Children get a donkey ride on wheels at the Market and Exhibition Day on Saturday in Paraquita Bay. (Photo: ZARRIN TASNIM AHMED)

Farmers and Fishers Week ended with a bang during the Market and Exhibition Fair on Saturday in Paraquita Bay, where 44 vendors sold local goods, produce and other food.

“Today has been really good. We’ve been here since 8 a.m. We sold out of food by noon,” said Shaniqua Vanterpool, owner of Mill Round Farm in Cane Garden Bay. “There’s been a steady stream of people coming in. There wasn’t a time where it was just dead.”

Compared to last year, she added, this year’s exhibition day had more vendors, farmers and other attendees.

Deputy Premier Dr. Natalio “Sowande” Wheatley agreed, noting that last year’s low-key observance was the first Farmers and Fishers Week since 2015.

“There was more anticipation,” said Dr. Wheatley, the minister responsible for agriculture and fisheries, adding, “Due to the fact that it was the second one and people anticipated that it would happen, they better prepared to support the event. We anticipate that next year will be even better.”

During Virgin Islands Party radio on Tuesday night, the minister also stressed the importance of reinstating the activities.

“I mandated that the fair return,” he said. “It’s a very cultural activity.”

Market day

Events held Saturday included a pea soup competition, greased pig contests, cart rides pulled by a donkey, straw plaiting demonstrations, livestock displays, and fruit juice competitions.

Attendees of the Market and Exhibition Day try some homemade pea soup. One of the many events in the day was a pea soup competition. (Photo: ZARRIN TASNIM AHMED)

Other events took place earlier in the week, including hikes on Tortola on March 30, as well as a groundbreaking ceremony for a poultry facility in Anegada and a garden initiative at the Claudia Creque Educational Centre on March 31.

Government also reopened the Virgin Gorda Agricultural station, where staff from the Agriculture and Fisheries Department will be housed.

Despite such progress, though, Ms. Vanterpool said more still needs to be done to support farmers.

Ms. Vanterpool has been farming for 11 years, but her business, Mill Round Farm, has been operating for three.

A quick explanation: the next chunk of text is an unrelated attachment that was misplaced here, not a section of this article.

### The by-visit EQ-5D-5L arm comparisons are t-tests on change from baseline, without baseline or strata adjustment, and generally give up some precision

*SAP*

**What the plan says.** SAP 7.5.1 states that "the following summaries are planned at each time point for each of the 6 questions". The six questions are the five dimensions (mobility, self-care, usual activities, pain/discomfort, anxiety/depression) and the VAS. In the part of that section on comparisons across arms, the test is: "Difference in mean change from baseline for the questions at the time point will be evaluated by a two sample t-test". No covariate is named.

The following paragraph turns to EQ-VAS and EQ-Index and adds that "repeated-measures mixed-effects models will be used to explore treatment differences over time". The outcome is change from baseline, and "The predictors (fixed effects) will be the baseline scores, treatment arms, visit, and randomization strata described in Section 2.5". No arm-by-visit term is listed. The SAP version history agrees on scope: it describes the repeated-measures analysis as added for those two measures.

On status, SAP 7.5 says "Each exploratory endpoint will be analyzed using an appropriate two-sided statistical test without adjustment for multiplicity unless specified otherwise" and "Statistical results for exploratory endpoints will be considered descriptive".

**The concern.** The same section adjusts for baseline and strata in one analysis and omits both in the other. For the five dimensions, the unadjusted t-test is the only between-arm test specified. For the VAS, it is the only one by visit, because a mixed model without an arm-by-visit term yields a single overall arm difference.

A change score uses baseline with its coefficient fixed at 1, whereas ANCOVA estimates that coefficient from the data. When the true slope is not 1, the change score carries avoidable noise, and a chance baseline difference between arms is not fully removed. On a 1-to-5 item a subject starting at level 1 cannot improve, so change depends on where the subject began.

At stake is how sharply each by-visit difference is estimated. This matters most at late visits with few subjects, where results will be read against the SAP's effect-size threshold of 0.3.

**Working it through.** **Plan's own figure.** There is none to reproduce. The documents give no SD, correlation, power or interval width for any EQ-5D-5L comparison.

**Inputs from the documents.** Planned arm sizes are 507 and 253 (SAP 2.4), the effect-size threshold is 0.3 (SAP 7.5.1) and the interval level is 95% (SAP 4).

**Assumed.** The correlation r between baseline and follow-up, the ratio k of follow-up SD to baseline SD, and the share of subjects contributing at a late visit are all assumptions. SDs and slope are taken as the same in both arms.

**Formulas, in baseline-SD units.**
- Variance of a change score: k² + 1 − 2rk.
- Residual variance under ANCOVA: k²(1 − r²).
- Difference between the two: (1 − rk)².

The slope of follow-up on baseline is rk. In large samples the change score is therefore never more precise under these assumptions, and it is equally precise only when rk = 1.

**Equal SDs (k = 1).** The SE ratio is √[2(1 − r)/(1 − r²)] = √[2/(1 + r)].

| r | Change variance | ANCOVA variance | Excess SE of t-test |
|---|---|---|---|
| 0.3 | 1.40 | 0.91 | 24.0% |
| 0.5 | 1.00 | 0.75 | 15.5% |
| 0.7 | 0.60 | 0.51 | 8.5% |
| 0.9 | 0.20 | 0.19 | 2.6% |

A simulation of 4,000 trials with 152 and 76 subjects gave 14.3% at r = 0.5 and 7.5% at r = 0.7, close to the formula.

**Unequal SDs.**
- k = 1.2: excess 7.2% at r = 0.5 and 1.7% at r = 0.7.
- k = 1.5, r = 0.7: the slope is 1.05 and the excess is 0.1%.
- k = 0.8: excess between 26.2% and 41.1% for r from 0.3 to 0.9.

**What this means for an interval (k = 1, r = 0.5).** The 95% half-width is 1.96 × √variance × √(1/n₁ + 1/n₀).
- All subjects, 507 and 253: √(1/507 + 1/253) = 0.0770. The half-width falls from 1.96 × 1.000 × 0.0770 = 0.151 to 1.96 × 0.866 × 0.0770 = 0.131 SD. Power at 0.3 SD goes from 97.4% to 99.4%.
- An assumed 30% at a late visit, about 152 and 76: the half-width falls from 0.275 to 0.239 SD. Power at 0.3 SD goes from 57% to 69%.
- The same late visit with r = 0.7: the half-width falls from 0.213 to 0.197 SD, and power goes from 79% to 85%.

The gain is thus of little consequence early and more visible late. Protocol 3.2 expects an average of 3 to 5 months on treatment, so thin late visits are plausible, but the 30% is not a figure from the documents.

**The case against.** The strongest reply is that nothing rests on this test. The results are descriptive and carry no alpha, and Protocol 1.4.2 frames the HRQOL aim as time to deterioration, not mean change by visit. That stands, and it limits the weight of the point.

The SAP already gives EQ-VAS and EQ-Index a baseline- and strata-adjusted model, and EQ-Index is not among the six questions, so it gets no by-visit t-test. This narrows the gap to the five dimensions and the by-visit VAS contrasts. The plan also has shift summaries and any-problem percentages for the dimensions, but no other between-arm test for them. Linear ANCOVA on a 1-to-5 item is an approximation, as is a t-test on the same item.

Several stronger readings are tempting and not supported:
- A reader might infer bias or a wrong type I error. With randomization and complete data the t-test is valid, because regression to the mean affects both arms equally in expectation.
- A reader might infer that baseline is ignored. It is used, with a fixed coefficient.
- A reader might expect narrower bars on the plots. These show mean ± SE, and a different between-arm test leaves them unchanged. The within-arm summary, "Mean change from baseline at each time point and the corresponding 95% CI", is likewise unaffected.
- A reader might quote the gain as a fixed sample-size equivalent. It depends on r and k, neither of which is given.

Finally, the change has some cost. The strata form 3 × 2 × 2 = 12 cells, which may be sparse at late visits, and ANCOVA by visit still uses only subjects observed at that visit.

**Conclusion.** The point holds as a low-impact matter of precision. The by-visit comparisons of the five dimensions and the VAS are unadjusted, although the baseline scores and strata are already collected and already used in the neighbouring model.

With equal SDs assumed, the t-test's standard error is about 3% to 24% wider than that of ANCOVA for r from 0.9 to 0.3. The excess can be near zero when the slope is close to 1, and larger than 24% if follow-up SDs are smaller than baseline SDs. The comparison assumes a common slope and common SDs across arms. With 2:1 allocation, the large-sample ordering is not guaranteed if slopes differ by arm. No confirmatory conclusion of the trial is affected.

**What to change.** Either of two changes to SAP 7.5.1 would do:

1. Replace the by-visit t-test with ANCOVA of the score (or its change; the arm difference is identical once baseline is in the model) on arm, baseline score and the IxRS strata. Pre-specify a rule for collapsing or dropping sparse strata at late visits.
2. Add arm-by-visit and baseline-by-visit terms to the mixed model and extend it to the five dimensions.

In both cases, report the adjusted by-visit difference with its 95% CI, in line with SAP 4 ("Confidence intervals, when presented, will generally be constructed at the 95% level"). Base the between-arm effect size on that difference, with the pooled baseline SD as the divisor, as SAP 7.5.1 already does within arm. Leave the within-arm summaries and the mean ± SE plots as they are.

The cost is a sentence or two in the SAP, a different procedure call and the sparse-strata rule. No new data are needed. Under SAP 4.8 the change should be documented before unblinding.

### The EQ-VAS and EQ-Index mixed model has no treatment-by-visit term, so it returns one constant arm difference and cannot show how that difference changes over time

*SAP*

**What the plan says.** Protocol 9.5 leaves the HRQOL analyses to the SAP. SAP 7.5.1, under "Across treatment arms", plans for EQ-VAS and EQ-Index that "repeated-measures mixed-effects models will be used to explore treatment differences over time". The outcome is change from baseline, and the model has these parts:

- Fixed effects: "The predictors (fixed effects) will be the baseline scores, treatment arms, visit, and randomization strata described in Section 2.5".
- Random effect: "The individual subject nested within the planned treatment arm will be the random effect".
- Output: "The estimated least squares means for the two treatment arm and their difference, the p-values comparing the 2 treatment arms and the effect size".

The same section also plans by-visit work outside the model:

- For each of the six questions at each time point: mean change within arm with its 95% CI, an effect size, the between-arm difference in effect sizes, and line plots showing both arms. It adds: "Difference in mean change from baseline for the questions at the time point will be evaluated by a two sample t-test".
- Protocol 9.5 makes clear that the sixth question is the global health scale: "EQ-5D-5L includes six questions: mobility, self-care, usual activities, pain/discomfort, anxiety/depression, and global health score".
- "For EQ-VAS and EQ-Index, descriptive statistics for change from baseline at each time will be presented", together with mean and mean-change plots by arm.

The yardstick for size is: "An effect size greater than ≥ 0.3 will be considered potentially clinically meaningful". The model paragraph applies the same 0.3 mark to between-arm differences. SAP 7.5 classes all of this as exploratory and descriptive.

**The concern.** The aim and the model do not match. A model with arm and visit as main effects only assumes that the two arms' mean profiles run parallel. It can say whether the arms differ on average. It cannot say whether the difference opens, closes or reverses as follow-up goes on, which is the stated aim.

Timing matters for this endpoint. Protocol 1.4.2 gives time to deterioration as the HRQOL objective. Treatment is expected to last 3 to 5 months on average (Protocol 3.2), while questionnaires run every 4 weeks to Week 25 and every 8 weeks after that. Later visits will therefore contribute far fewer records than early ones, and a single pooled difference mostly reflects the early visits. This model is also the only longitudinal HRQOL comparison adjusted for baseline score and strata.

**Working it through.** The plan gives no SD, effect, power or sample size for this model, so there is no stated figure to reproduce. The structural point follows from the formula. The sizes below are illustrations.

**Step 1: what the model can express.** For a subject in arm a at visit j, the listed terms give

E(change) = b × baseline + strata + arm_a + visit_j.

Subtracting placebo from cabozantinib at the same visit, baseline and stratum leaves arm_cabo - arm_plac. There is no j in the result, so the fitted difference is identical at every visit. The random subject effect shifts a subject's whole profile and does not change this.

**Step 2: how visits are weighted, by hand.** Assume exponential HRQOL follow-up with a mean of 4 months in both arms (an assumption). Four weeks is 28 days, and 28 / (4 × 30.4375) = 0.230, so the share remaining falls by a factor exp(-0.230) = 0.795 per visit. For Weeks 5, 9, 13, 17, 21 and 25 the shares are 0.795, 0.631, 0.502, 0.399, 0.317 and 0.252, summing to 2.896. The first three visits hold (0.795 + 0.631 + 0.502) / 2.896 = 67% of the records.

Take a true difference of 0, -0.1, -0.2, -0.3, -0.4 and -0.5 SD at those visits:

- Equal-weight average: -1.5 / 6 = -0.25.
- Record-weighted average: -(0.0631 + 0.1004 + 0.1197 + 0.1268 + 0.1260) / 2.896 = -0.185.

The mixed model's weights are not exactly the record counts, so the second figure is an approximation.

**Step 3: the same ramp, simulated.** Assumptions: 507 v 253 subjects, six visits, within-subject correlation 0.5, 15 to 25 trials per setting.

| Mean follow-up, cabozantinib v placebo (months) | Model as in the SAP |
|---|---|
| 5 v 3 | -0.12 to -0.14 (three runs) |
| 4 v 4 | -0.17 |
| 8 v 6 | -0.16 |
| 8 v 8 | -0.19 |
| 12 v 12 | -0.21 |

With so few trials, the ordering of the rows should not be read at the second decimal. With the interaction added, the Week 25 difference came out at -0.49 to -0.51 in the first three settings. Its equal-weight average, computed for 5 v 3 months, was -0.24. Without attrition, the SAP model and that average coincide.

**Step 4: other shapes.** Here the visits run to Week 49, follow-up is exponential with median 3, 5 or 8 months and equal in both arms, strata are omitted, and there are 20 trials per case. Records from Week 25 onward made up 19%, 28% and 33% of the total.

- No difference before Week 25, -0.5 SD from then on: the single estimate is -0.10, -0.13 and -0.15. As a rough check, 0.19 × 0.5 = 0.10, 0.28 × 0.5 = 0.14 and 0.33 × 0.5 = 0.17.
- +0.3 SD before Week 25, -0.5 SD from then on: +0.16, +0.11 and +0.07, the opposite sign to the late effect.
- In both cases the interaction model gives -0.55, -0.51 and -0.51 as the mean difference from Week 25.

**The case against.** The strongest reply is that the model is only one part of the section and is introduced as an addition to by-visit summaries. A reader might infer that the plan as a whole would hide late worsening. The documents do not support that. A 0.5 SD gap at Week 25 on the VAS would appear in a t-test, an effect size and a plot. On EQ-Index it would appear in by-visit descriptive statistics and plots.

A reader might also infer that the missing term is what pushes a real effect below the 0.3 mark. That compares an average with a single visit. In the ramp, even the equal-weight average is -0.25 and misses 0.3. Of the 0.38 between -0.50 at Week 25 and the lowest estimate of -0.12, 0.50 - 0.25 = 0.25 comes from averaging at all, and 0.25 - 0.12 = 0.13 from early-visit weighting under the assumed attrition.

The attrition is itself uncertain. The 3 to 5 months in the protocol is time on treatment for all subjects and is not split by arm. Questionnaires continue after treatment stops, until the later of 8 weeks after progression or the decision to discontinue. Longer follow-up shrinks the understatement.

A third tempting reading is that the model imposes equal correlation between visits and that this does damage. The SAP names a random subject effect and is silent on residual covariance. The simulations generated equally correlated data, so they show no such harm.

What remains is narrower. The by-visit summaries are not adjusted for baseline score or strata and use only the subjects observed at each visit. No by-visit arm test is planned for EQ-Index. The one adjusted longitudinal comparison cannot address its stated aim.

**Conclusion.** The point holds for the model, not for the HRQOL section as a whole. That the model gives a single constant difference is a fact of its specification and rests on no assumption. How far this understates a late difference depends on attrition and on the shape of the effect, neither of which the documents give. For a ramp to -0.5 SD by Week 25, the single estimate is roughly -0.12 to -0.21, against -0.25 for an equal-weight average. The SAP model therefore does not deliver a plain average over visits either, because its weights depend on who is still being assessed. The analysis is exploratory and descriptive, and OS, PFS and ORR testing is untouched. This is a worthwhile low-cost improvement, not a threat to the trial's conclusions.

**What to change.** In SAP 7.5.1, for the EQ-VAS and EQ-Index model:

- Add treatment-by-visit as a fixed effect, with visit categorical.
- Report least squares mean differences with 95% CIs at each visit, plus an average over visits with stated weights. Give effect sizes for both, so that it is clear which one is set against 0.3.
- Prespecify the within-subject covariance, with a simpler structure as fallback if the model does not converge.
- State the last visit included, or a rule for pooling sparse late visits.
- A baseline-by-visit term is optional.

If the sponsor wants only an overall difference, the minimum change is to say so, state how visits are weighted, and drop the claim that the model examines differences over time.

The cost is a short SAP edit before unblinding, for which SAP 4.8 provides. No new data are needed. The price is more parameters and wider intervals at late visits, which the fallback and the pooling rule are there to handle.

“We first used to farm here in Paraquita Bay, but we don’t do that anymore,” she said. “The spoken support [for farmers from the government] is good, but I think we need more action. Giving out the stimulus was a first step. For my business it helped a lot. But farmers on a whole want to see more support in terms of the technicality of the industry.”

She added that she would like to see more help from the government in marketing farm produce and elevating farming to be a major economic pillar like tourism.

“Tourists come here and they prefer to get to know that the food they’re eating is local,” she added.

Farming and sustainability are crucial in changing times, Ms. Vanterpool said.

She recalled when people stood in lines for food after hurricanes Irma and Maria in 2017 — and again when the pandemic began.

“Food security for the country is very important,” she said. “Things are changing. The price of oil is going up, and all of that has an effect on the cost of food and how the food gets here. So focusing on the industry is one step towards securing our future.”

‘Overwhelming’ support

James Lettsome, a baker at the Market and Exhibition Day, said local support for farmers at the event was “overwhelming.”

“It’s nice to see a lot of people came out today,” he added. Mr. Lettsome said his pastries — including coconut, guava, guavaberry, mango, starfruit, and soursop tarts — and local drinks were selling out.

He’s been baking for more than 10 years and spent nearly 12 hours baking all of his goods for Saturday, he said.

Struggling farmers

Since Mr. Lettsome obtains his produce from local farmers, he noticed that they have been struggling to get enough water for their crops.

“I know when they have a dry spell,” he said. “The farmers that you’re seeing here today, these are private farmers. They farm year-round. … They just need a little more support.”